Book Review: John Borrows, Recovering Canada (UTP, 2002)
|Book: Recovering Canada: The Resurgence of Indigenous Law|
ZNet Book Page
Publisher: University of Toronto Press
John Borrows’ book Recovering Canada (2002) argues for a “harmonization” of indigenous and Canadian legal systems and interests “through a process of reconciliation that respects both Crown and Aboriginal legal orders” (p. 8). One of the central theses of the book is that Aboriginal rights are unique, deriving from indigenous peoples’ prior occupation of the land, and that Canadian courts have sometimes recognized this uniqueness through the doctrine of sui generis (Latin for “”of its own particular kind”) (p. 9). Borrows insists that this Aboriginal difference is crucial, and is expressed in part through different ways of understanding, interpreting, and creating law, but at the same time, he takes pains to show how Aboriginal law “fulfils many of the same functions as common law precedent” (p. 14). The reconciliation that Borrows advocates “would make the law more truly Canadian and, as a result, more equitable and fair” (p. 22), though he recognizes that there are serious obstacles and prejudices standing in its way (p. 24), and the “acquisition of Aboriginal law” would require as much, “if not greater, an investment of time … to learn and apply [as] Canadian law” (p. 25).
For Borrows, indigenous law is “expressed through the teachings and behaviour of knowledgeable and respected individuals and elders,” and articulated through “rich stories, ceremonies, and traditions” (p. 13). Borrows states that stories “express the law … [and] represent the accumulated wisdom and experience of First Nations conflict resolution” (p. 13). Unlike those who criticize oral history for its allegedly “changing” nature and for the “fallibility” of memory, Borrows argues that the “constant recreation” of Aboriginal law “to meet contemporary needs is a strength” (p. 14-15).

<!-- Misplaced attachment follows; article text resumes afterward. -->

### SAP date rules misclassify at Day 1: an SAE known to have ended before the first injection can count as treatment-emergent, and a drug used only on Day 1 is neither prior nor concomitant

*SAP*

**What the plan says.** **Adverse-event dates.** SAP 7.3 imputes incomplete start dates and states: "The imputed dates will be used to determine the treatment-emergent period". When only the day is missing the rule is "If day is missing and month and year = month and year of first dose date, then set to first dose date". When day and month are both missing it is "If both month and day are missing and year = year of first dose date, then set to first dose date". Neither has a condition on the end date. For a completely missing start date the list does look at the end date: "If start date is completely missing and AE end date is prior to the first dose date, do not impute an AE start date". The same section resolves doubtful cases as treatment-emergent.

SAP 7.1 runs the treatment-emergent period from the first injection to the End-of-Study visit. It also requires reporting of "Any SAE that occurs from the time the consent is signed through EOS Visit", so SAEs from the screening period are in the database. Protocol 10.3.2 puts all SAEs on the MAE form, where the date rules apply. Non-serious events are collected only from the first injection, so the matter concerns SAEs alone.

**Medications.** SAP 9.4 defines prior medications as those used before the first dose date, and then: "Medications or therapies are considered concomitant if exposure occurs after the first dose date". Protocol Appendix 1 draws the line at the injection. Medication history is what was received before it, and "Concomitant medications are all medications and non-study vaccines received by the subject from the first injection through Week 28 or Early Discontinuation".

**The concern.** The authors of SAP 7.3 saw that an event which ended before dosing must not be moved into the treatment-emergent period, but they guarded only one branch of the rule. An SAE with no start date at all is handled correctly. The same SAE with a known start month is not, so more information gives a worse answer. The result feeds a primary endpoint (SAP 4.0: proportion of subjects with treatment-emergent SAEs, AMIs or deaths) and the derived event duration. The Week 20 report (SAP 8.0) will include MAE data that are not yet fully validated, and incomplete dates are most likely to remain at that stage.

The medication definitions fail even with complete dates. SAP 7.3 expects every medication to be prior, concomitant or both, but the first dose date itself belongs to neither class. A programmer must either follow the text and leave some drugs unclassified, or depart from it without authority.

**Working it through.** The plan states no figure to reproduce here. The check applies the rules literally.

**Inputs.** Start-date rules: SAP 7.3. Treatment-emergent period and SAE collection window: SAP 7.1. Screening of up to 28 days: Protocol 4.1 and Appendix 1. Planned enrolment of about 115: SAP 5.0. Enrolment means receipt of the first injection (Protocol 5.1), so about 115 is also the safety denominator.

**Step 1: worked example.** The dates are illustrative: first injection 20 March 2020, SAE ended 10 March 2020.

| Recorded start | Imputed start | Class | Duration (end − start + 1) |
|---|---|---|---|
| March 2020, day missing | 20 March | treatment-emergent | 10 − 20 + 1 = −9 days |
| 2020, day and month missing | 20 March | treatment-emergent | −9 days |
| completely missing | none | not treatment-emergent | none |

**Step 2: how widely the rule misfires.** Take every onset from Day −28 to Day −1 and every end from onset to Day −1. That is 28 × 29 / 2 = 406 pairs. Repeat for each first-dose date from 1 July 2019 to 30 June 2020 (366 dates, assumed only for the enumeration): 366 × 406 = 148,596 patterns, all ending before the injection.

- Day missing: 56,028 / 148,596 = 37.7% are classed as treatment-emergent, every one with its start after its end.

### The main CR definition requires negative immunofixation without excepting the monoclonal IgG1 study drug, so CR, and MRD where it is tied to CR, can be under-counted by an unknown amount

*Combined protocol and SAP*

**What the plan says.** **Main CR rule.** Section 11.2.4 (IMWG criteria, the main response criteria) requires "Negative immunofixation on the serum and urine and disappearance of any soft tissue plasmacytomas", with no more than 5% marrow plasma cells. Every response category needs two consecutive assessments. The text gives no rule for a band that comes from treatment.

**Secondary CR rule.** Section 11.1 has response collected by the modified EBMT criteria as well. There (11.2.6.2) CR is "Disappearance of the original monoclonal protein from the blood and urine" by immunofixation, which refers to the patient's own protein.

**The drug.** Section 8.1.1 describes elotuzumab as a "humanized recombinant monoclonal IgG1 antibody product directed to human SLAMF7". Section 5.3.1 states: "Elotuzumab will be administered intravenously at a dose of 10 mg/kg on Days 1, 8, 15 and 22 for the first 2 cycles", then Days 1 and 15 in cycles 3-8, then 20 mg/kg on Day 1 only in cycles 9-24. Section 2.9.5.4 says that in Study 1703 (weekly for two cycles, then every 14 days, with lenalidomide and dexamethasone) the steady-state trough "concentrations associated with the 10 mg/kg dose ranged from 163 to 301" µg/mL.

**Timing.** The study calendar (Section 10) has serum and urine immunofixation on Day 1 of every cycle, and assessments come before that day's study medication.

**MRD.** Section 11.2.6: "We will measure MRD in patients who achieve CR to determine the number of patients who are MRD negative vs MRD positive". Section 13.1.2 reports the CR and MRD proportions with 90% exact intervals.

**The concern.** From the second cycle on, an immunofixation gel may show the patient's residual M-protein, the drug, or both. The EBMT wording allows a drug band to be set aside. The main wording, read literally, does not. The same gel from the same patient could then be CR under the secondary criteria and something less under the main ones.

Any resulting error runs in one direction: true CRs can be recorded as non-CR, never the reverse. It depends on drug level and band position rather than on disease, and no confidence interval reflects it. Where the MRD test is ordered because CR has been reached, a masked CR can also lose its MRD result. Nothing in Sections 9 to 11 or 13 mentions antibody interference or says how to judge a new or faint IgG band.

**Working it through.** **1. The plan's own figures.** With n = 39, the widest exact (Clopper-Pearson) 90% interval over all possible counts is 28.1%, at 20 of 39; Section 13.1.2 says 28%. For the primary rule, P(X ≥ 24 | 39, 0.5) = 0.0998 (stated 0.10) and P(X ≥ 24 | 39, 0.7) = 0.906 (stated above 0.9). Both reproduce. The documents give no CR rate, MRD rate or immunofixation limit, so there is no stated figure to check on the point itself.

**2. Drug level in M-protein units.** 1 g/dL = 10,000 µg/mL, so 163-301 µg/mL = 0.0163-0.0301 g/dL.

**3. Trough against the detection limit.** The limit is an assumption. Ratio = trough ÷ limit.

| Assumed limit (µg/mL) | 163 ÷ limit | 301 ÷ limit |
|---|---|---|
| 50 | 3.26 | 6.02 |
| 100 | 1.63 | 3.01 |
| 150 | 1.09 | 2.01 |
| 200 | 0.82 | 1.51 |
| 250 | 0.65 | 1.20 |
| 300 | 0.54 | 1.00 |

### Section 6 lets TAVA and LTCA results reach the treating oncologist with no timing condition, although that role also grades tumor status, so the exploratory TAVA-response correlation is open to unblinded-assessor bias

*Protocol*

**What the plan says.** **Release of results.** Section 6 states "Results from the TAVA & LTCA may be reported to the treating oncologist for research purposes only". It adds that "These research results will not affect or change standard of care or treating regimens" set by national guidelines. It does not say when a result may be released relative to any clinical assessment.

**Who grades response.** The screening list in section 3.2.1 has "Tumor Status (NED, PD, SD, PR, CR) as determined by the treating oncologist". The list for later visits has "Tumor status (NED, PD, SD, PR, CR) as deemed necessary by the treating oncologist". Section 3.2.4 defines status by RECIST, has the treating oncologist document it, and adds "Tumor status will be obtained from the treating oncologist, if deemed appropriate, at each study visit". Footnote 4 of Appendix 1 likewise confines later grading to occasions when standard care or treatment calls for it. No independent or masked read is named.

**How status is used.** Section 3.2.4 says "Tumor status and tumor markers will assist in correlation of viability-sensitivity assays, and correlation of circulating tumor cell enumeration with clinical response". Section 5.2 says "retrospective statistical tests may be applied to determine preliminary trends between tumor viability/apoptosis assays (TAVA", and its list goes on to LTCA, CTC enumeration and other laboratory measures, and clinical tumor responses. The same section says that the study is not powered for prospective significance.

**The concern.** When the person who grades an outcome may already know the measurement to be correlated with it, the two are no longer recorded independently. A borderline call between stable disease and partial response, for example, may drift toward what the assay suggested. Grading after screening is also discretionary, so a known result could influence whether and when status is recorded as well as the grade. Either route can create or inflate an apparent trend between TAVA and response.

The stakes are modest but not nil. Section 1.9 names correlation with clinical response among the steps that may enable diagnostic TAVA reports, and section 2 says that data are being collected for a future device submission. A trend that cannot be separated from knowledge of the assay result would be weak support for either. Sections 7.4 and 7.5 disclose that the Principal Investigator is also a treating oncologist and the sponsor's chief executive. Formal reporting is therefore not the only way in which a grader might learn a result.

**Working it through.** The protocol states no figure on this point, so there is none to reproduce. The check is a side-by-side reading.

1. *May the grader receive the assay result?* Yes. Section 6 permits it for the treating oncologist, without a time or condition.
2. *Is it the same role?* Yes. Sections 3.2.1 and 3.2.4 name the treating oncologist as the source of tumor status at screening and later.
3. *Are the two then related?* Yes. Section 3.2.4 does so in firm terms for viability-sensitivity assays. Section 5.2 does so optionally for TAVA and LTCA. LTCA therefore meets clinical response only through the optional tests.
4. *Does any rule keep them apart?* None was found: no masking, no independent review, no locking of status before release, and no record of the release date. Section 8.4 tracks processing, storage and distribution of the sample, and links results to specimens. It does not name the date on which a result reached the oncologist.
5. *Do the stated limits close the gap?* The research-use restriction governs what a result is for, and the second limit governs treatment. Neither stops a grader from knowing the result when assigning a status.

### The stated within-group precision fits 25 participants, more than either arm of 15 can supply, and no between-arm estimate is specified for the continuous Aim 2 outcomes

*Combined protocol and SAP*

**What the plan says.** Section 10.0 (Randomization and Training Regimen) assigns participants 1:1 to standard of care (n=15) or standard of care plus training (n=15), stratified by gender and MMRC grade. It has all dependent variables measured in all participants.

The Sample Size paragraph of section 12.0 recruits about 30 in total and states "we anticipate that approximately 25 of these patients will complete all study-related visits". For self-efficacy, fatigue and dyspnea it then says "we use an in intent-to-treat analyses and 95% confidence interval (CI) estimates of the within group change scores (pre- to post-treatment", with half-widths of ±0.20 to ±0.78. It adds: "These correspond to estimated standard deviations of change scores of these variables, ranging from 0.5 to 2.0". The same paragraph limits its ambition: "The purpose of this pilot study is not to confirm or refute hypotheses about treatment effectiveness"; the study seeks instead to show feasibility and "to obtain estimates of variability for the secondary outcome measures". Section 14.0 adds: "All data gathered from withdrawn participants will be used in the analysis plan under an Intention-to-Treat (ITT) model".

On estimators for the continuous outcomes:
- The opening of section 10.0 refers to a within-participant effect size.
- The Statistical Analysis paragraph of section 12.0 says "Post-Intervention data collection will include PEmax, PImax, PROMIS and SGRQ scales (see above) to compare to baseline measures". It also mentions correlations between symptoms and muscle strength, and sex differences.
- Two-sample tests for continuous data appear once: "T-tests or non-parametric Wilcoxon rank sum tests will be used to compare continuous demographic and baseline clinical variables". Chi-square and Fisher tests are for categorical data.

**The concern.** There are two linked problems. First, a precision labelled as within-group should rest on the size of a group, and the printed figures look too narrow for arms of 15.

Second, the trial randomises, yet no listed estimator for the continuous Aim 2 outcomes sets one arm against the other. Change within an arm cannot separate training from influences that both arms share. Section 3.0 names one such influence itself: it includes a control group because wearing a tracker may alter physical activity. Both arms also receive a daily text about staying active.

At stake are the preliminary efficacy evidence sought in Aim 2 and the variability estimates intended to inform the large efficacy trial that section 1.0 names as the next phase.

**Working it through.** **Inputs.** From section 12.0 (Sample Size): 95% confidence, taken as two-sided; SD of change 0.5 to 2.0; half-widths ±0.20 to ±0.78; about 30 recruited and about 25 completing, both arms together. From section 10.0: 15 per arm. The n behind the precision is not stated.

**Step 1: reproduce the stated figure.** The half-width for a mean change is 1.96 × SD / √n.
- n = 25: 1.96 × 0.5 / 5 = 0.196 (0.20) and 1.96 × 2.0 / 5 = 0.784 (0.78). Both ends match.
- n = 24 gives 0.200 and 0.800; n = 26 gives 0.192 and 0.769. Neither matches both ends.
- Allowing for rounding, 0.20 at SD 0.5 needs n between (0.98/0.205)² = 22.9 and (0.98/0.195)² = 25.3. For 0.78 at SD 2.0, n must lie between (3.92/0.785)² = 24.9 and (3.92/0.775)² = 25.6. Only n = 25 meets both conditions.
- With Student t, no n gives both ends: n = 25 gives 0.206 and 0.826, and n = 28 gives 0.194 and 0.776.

In his discussion of how Aboriginal law has historically, and still could deal with complex political and ethical questions, such as resource governance, as well as “criminal” transgressions and sentencing, Borrows repeatedly weaves into his narrative examples from traditional Anishinabek oral story-telling. He shows how these stories operate on multiple levels, and the same story can be referenced to “find law” pertaining to disparate issues. Most importantly, he shows how a single story cannot be understood in isolation; in fact, to know what “law” or moral is conveyed by one story, one must simultaneously know and be able to reference one or more other related stories. Like the common law, Borrows argues that Aboriginal laws can only be understood in reference to a larger web of inter-connected stories that collectively define the law, and serve as a body of precedents. Borrows argues that the versatility and wisdom contained in Aboriginal law could be of benefit beyond the Aboriginal community, and incorporated into Canadian federal law, “expand[ing] the stock of precedents” that could be drawn upon in Canadian and U.S. courts, and in the process, “enrich[ing] our democracies (p. 53-54).
Borrows does an excellent job of demonstrating the double-edged sword that First Nations face in Canadian courts. To even ask the court to rule on the nature or parameters of Aboriginal rights (whether it is a resource or hunting right guaranteed by treaty, or a broader right to territory and self-government) is to concede jurisdiction in advance, and risk a ruling that can take away with one hand as much as it “grants” with the other. Borrows’ treatment of the mixed blessings of salient court decisions in Chapter 3 shows that court decisions are often warped by the “limited cultural understanding” of judges, and shows how Aboriginal rights – unlike other Canadians’ rights – have been significantly and unfairly “frozen” in the past (p. 64). Borrows also deftly demolishes the courts’ a priori assertions of Canadian sovereignty, particularly in his chapter on British Columbia, where few treaties were signed. He rightly scoffs that “mere assertion [of sovereignty] by one nation” is said to define and restrict the land rights of the original owners (p. 94). He asks questions that few (Canadianist) historians seem to worry about: